Lawmakers Aim to Crack Down on IRS Bonuses, Tax-Delinquent Employees

Ways and Means clears package of four bills to hold IRS “accountable”

In the run-up to what one lawmaker called “the most unpopular week of the year,” the House Ways and Means Committee on Wednesday approved a batch of bills designed to make the Internal Revenue Service more “accountable.”

The four bills before tax week would crack down on executive bonuses, tax agency employees who are behind on their own tax payments and agency rehiring of former employees with misconduct issues, while also constraining the IRS in how it uses revenue from taxpayer fees.

Most Democrats opposed the measures, which cleared the panel by voice vote. “We didn’t see these bills until Friday,” said Ranking Member Sander Levin, D-Mich., characterizing them as an “effort to cripple the IRS.”

The IRS Bonuses Tied to Measurable Metrics Act (H.R. 4890), according to sponsor Rep. Pat Meehan, R-Pa., would bring accountability to the bonus process “by requiring the IRS to complete a customer service strategy before paying out any more bonuses,” so that bonuses are “actually earned” through improvements in responsiveness to taxpayers.

The Ensuring Integrity in the IRS Workforce Act (H.R. 3724), according to sponsor Rep. Kristi Noem, R-S.D., would do “what the IRS bureaucracy in Washington won’t – it stops the IRS from rehiring former employees  who had been fired for cause.”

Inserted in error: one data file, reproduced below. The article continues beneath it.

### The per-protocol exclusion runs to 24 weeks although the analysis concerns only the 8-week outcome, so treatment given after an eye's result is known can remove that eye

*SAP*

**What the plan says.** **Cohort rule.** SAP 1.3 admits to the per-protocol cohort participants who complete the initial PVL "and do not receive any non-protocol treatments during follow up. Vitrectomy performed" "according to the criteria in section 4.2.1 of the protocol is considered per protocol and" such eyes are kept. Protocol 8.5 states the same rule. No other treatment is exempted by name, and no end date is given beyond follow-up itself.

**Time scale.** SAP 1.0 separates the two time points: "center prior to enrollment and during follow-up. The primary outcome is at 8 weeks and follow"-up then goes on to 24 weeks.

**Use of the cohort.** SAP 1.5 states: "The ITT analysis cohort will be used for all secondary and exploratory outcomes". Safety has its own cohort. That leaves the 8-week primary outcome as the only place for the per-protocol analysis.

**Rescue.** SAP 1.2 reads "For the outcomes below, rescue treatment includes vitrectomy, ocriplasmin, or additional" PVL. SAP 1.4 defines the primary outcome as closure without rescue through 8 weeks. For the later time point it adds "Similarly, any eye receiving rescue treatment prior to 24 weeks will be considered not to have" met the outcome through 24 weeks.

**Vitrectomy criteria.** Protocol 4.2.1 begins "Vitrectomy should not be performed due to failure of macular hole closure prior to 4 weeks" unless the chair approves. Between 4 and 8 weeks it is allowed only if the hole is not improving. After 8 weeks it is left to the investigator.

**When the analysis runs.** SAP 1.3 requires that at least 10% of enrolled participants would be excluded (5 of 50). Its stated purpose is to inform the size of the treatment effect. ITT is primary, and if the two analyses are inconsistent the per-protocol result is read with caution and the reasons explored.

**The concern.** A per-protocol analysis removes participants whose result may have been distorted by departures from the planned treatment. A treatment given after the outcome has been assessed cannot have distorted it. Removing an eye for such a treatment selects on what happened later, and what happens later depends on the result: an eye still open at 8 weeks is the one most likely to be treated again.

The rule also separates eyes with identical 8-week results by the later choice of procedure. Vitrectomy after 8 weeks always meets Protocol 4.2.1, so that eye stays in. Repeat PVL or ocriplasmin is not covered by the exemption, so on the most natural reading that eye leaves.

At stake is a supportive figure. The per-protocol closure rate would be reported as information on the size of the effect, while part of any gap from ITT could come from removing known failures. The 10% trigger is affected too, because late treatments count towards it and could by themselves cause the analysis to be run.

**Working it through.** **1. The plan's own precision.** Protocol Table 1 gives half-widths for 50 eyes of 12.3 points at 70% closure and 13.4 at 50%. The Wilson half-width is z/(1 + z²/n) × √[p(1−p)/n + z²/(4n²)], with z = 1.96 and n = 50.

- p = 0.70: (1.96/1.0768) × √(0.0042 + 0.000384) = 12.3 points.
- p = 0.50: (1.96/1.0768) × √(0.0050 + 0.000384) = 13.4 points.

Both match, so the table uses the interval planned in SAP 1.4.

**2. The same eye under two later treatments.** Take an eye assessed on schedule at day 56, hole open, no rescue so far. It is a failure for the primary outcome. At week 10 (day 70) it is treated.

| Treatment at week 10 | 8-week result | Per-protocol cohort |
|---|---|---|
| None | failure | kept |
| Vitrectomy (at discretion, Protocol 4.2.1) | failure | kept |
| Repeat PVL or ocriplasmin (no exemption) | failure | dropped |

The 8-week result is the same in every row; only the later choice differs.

The IRS Oversight While Eliminating Spending Act (H.R. 4885), according to sponsor Rep. Jason Smith, R-Mo., would give Congress the authority to determine how the IRS spends user fees under the reasoning that “taxpayers should at least have some way to ensure that these funds are being spent properly and go towards top priorities.”

The No Hires for the Delinquent IRS Act (H.R. 1206) according to sponsor (and noncommittee member) Rep. David Rouzer, R-N.C., would require the Treasury Secretary to certify that no IRS employees have serious delinquencies with respect to their own tax obligations.

In committee debate, Earl Blumenauer, D-Ore., argued that the rate of delinquency in Congress and staff is four times that of the IRS and unsuccessfully sought an amendment that would add a provision targeting Congress under the same terms.

Opposition to all four bills came in a letter to the panel from Thomas Burger, executive director of the Professional Managers Association, which warned that budget cuts to the IRS have worsened many of the agency’s problems, some of which are already being addressed. 

“Banning bonuses across-the board for employees until the Secretary of the Treasury develops and implements a customer service strategy would unfairly penalize dedicated employees who tirelessly work provide American taxpayers with the best possible services despite inadequate resources,” he said. “Sound-bite legislation that only serves as campaign talking points will not improve services at the IRS. Congress should focus on properly funding the IRS so that employees have the tools and resources to successfully fulfill its mission and best serve taxpayers.”